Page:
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Figure 6 shows the relationship between predicted efficacious protrusive position and the final efficacious protrusive position at outcome for part 2 participants predicted to be a therapeutic success. The median predicted efficacious protrusive position for all predicted responders in part 2 was 63% of full protrusive range. The third night study was prompted on 15 participants (31%) and reduced the predicted efficacious protrusive position in almost all cases (13 of 15; 87%) by an average of 2.5 ± 0.8 mm. Of the 29 participants who were correctly predicted to be therapeutic successes, 1 participant was not tested at the predicted efficacious protrusive position due to a protocol discrepancy, 24 (86%) responded with an ODI < 10 events/h at the predicted efficacious protrusive position, and the remaining 4 participants required an additional 1 to 3 mm of protrusion to achieve therapeutic success. The median value for final efficacious protrusive position at outcome was 74% of full protrusive range. Efficacious protrusive position did not correlate with ODI (r2 = 0.11) or BMI (r2 = 0.17).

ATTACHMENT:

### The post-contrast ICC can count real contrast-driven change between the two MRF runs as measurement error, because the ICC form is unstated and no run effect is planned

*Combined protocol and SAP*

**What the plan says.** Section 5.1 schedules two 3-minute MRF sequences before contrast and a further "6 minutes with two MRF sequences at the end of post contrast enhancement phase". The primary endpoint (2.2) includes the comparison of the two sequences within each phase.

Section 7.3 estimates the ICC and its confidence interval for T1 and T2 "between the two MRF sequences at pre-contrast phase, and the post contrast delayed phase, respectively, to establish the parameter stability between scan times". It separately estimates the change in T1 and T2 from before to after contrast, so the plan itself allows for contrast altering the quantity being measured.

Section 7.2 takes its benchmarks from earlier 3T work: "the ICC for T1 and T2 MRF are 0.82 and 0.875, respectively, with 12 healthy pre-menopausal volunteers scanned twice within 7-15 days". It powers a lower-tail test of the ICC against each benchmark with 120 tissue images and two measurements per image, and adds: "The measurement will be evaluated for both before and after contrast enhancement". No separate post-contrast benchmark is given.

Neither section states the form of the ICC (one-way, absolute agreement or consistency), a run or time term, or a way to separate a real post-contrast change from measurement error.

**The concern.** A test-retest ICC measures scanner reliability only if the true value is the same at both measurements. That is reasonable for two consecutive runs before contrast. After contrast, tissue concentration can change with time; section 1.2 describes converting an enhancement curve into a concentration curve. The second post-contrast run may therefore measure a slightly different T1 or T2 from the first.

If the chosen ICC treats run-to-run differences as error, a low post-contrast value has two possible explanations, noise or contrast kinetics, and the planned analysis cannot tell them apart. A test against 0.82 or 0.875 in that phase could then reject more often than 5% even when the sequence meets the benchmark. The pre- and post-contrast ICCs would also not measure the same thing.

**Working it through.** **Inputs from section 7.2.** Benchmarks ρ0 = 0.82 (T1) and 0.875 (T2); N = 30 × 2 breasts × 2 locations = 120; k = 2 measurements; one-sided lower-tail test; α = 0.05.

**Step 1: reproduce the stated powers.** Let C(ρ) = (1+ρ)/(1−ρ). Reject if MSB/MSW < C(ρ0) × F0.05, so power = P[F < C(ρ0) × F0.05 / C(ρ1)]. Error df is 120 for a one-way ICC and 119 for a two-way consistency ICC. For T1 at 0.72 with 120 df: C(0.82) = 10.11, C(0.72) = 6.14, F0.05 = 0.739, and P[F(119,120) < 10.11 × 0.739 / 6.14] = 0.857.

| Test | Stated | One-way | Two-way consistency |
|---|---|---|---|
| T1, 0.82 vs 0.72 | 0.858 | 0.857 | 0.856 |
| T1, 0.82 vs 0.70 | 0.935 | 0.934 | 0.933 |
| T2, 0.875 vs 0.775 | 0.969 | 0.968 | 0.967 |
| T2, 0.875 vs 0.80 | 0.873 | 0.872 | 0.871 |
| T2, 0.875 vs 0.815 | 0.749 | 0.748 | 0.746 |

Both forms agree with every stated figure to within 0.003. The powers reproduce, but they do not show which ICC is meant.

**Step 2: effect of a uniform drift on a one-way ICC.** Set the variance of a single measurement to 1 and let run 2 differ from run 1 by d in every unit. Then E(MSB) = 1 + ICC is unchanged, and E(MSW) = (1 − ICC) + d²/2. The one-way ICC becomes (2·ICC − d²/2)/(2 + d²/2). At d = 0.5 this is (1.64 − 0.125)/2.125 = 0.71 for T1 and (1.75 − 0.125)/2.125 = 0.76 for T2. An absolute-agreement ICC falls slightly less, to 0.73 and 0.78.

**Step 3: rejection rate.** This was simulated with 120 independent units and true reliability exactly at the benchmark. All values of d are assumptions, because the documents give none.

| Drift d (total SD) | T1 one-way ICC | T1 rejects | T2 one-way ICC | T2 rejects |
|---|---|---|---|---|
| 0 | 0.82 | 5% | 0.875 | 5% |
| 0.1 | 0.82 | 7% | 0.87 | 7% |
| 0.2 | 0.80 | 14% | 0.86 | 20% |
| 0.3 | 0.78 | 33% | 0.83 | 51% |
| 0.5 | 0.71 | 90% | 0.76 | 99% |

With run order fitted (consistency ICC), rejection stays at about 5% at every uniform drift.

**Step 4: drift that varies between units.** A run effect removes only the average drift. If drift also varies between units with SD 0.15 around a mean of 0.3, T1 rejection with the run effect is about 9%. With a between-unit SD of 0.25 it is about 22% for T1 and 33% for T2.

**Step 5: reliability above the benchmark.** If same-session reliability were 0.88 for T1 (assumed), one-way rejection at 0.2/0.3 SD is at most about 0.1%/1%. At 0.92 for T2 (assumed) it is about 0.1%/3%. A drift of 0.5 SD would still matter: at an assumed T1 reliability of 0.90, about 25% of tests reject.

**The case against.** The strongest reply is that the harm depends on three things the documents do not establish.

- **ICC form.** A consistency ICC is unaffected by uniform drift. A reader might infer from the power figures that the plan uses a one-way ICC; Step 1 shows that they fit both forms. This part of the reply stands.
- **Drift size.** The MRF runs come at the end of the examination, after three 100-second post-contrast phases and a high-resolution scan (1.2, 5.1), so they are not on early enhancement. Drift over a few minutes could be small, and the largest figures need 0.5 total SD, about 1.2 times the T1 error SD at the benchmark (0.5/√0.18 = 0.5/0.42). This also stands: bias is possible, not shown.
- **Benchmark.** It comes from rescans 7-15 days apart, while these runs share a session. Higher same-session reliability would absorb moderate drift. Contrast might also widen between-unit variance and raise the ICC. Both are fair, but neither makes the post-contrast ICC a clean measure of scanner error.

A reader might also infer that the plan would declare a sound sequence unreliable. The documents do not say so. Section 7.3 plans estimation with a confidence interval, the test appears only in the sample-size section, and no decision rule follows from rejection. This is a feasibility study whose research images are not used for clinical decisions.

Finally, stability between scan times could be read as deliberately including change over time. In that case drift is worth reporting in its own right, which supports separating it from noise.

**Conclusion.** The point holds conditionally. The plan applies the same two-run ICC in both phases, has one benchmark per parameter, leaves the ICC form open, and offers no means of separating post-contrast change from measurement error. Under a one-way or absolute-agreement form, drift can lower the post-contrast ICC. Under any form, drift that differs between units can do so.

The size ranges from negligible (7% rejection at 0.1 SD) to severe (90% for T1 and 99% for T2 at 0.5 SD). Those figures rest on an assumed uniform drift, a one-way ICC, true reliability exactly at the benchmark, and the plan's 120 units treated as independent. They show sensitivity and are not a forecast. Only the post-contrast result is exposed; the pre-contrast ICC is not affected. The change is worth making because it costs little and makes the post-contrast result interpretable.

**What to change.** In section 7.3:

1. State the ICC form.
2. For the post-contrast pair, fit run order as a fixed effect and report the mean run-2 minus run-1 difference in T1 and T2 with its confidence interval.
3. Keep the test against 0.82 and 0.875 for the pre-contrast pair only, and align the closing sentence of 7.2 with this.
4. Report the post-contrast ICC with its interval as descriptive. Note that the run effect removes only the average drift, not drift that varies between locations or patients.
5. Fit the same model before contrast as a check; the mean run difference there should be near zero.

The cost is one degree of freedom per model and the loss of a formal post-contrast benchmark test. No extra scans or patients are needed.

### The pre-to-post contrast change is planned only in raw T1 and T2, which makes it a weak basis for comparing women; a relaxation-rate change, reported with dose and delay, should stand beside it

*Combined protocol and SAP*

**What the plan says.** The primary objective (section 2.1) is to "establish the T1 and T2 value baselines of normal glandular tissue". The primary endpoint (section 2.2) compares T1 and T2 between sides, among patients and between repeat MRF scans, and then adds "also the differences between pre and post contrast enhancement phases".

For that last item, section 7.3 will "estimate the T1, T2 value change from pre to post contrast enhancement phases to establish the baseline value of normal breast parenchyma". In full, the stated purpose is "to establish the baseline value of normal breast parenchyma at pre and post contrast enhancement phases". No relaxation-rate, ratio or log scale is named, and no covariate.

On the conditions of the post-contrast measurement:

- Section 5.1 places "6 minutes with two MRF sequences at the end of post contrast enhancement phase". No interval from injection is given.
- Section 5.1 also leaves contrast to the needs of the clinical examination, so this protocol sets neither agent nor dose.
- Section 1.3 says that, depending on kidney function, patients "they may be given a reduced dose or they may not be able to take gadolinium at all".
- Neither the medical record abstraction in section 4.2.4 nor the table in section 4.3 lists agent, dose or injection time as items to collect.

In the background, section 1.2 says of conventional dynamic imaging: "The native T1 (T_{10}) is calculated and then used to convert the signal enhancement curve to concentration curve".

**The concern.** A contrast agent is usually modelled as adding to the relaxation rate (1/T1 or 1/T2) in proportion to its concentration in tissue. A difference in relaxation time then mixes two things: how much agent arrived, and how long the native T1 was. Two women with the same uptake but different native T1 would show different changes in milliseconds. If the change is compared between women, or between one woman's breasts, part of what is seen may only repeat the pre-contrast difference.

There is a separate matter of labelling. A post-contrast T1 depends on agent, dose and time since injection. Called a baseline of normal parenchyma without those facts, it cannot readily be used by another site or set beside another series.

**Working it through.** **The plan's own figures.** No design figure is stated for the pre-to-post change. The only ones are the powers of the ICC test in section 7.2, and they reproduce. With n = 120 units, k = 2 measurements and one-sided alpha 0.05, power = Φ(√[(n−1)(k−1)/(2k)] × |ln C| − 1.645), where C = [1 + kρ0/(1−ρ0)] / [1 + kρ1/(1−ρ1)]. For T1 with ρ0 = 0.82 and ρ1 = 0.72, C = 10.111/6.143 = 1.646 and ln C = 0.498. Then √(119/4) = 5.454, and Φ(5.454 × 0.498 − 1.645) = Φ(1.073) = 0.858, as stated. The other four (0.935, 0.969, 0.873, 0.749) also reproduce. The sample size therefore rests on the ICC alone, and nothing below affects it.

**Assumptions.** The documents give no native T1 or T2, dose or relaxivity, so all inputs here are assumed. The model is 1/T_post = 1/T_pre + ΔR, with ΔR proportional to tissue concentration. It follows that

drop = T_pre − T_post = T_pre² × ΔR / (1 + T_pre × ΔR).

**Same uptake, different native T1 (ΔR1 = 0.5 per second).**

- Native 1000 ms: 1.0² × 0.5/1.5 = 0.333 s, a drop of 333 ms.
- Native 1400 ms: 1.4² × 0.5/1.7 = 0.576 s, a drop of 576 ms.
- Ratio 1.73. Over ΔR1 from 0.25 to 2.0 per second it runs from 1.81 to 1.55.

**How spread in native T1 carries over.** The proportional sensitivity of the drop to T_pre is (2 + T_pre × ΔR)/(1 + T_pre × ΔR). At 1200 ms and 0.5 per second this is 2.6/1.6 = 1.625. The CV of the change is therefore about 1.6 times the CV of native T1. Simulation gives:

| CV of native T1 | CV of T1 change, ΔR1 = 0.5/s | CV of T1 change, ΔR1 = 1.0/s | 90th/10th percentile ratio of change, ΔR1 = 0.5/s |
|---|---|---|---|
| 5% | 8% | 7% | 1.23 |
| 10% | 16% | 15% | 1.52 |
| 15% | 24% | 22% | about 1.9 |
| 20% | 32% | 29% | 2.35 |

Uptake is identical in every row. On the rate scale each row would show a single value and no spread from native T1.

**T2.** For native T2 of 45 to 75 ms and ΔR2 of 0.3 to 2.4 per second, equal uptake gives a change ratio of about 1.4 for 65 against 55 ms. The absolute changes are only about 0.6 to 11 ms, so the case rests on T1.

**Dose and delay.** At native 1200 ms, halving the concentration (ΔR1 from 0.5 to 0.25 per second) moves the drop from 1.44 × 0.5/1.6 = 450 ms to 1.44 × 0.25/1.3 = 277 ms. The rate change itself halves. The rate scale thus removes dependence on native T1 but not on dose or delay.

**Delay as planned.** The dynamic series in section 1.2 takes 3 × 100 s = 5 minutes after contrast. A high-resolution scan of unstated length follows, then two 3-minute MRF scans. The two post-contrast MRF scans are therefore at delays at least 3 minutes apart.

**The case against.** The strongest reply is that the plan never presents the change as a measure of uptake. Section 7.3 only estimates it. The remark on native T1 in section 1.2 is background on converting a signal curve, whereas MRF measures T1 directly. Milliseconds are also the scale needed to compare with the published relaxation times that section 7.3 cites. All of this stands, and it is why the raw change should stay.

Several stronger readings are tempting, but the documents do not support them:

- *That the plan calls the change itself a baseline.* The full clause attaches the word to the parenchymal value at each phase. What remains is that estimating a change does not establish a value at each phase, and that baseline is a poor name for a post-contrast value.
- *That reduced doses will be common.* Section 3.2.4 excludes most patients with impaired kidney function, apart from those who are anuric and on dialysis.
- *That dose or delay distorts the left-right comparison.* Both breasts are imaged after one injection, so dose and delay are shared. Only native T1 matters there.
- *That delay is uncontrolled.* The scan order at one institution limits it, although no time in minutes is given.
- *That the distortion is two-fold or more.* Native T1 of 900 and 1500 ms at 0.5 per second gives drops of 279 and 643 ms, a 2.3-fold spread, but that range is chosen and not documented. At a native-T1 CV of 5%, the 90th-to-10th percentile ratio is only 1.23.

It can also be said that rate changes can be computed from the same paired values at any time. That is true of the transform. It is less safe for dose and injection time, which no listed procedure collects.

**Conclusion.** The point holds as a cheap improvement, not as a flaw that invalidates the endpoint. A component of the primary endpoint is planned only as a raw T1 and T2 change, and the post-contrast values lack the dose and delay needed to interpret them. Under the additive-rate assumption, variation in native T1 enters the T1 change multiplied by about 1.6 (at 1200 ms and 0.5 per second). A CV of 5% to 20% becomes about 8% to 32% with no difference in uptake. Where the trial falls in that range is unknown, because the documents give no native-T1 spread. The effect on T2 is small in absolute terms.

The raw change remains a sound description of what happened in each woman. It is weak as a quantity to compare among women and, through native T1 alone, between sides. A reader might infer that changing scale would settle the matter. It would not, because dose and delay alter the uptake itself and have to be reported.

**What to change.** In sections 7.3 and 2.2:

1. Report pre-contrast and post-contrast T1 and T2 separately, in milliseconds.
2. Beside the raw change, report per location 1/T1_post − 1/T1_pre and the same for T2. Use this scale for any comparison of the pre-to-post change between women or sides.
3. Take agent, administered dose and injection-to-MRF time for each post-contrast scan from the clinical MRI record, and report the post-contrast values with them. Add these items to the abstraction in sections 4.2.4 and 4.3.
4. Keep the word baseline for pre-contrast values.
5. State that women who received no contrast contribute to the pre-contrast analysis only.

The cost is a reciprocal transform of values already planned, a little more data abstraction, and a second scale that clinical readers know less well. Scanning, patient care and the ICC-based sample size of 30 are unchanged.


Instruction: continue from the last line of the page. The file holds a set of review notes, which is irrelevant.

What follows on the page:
Efficacious versus predicted target protrusive positions.

Positions are represented as a percent of full protrusion. Data points that fall on the diagonal line represent participants whose target protrusive position was efficacious. The dashed horizontal line depicts the median predicted efficacious protrusion (63%). The shaded area denotes participants with a correctly predicted target protrusion less than 70% who would have been overprotruded with a common titration protocol.